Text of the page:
For years Byron Pitts found ways to hide his illiteracy. At age 11, he was diagnosed as functionally illiterate and placed in remedial courses at the start of fifth grade. Pitts was a “basement child,” educated with the seemingly hopeless in the basement of St. Katharine School in Baltimore.
The chief national correspondent for CBS News and a contributing correspondent for “60 Minutes,” Pitts was the featured speaker for the Master of Professional Studies in Journalism’s inaugural Newsmaker Lecture Series Thursday in Copley Formal Lounge.
“[Pitts] offers the Georgetown University’s community not only his media experience but also the wisdom of someone who has overcome nearly insurmountable odds,” Renata Sellitti, a MPS Journalism student, said in her introduction to Pitts’s speech.
Pitts discussed with a group of MPS Journalism students and distinguished guests the future of journalism, his career and his new book, “Step Out on Nothing: How Faith and Family Helped Me Conquer Life’s Challenges.”
“When I was in grade school and middle school, words like `slow’ and `stupid’ followed me around, certainly from classmates, occasionally from adults,” Pitts said. “I remember . when I became [one of] what was called the basement boys, where you would send kids who [had] either academic or behavior problems.”
Pitts has come a long way from being educated in the basement of his elementary school. As a chief correspondent for CBS News, he has reported on the wars in Iraq and Afghanistan, captured the scenes of Sept. 11 and the aftermath of Hurricane Katrina.
He recalled in one story how his faith helped him through one of his most dangerous experiences: a low-speed chase by members of the Taliban through the desert of Afghanistan. “As a journalist, you know . despite the craziness around you there is comfort [in doing your job]. And I looked at the scenery . and it hit me, the 23rd Psalm: `In the valley of the shadow of death I will fear no evil.'”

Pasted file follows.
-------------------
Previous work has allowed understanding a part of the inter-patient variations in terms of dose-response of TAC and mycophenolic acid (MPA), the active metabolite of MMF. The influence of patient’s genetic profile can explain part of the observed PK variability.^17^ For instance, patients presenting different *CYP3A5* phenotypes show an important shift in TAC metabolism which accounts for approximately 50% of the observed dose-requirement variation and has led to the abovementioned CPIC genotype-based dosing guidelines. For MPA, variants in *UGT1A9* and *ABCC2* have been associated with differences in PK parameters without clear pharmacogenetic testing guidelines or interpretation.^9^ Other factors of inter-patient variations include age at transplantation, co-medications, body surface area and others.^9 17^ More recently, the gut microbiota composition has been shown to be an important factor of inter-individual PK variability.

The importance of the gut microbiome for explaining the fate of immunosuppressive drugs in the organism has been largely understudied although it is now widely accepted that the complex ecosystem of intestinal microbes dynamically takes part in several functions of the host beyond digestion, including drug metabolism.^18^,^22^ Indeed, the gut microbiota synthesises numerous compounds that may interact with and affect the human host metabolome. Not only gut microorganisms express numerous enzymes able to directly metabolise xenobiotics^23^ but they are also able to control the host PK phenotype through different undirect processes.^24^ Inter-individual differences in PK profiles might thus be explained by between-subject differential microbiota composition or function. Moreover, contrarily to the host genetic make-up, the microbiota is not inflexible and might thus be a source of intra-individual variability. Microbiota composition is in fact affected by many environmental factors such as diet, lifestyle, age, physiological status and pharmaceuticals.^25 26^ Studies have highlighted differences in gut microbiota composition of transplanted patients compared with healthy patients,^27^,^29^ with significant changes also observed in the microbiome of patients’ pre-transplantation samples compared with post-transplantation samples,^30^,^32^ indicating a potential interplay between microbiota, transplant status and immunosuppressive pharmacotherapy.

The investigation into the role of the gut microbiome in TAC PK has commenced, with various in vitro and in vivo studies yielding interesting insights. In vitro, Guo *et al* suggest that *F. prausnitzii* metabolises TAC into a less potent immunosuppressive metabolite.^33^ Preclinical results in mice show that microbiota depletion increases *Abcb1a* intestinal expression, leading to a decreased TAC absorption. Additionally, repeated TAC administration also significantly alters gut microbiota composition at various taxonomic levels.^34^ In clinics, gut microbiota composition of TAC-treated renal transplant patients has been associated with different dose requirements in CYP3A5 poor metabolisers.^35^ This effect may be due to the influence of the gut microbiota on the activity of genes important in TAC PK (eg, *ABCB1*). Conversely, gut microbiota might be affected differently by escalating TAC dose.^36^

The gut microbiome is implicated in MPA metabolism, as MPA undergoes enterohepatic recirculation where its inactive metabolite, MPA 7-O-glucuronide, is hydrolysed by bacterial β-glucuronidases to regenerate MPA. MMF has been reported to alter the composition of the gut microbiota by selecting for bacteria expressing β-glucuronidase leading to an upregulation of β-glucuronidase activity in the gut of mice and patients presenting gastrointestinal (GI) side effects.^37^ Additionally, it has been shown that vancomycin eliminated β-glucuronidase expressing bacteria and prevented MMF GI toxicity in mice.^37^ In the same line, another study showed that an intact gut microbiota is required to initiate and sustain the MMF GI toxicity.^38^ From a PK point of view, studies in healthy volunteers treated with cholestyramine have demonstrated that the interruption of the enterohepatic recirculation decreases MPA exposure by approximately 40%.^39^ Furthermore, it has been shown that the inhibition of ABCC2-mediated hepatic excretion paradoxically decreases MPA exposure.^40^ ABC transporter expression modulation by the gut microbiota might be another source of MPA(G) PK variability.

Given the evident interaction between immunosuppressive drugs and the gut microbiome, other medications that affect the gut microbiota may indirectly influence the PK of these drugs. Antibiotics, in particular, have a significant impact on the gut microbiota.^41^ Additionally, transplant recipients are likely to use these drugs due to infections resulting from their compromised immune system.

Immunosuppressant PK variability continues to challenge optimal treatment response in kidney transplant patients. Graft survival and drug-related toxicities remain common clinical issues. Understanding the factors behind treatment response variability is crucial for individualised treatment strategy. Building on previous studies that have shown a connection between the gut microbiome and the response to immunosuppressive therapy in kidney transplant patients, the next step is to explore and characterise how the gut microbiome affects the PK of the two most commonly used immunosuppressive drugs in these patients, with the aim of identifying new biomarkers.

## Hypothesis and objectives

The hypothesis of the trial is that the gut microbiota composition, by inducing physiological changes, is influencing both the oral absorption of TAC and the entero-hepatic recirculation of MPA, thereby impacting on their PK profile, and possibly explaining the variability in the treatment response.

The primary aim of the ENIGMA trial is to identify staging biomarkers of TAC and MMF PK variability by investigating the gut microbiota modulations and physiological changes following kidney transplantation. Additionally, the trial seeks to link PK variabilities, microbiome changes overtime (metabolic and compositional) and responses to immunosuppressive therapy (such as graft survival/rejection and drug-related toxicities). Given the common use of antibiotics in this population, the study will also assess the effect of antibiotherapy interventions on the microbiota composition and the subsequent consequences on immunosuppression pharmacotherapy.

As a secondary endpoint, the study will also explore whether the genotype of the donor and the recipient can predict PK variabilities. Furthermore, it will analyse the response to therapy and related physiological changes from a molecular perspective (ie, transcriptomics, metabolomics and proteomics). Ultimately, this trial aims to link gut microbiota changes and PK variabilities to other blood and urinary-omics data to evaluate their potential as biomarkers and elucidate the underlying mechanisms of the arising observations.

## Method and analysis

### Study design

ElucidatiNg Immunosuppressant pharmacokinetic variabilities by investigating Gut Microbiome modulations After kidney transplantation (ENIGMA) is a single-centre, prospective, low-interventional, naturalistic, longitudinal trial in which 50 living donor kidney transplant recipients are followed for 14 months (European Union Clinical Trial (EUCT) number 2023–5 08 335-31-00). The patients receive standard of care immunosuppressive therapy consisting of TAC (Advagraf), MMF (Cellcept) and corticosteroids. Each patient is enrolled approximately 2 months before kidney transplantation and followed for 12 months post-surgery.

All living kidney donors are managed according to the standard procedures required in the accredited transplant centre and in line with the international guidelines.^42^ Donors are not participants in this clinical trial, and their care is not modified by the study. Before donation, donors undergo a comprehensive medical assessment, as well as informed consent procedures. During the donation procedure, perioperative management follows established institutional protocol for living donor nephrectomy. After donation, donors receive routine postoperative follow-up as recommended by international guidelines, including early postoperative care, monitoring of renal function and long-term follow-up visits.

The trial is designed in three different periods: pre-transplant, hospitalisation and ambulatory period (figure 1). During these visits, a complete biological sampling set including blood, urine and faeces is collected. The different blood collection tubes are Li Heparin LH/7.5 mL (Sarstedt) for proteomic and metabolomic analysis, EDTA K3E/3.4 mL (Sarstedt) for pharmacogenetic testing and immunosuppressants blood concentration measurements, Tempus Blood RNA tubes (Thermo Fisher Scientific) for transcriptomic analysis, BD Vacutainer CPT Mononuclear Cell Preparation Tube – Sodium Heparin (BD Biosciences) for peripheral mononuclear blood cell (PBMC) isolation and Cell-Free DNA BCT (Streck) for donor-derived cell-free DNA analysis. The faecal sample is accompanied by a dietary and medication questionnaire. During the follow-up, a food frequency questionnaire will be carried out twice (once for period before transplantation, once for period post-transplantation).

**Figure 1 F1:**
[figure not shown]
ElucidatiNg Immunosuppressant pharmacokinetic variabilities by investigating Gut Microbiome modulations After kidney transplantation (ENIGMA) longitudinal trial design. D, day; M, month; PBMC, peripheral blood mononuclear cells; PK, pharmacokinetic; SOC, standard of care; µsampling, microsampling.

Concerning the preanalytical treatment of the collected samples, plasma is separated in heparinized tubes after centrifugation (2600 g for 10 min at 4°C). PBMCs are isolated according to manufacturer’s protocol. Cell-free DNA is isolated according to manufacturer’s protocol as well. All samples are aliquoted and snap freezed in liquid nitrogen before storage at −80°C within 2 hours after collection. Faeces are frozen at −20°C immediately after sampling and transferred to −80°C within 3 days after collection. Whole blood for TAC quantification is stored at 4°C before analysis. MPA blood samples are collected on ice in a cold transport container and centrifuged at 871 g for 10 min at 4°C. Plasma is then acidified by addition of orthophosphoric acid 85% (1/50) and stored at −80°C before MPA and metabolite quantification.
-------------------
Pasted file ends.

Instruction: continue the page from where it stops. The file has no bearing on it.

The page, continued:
“One reason I became a journalist was because as a child who couldn’t read, I knew what it was to be voiceless; no one asked my opinion. My opinion didn’t matter,” Pitts said.
When asked what advice he would give to aspiring journalists, Pitts said the most important thing you can do is to find the truth in the story.
“Find an important story and tell it well . Always be honest because you are asking people to be honest to you,” Pitts said. “The world is getting smaller, and there are so many great stories to be told.”
Part of being successful as a journalist, he said, is to work hard and persevere during challenges.
“Strength only comes from struggle in life, and there [are] always things you can learn,” Pitts said of overcoming his severe stuttering problem. “It taught me to think before I speak, which as a journalist is a good skill to have.”
Graduate students in attendance were inspired by Pitts’s words and moved by the obstacles he accomplished on his road to becoming a chief correspondent.
“What stands out for me is . when he said he might not be the smartest person but works hard and does his work honorably. That we can do whatever we want, we just have to work hard,” Deirdre Bannon (GRD ’11) said.
Pitts is the first speaker in the Newsmaker Lecture Series presented by the MPS in Journalism program.
“Georgetown University offers students the opportunity to experience policy in the making and journalism at its best,” said Denise Li (GRD ’86), associate dean of the MPS in Journalism. “[The master’s program] is very much a hands-on program; students learn the craft from professional journalists, and they practice what they learn.” “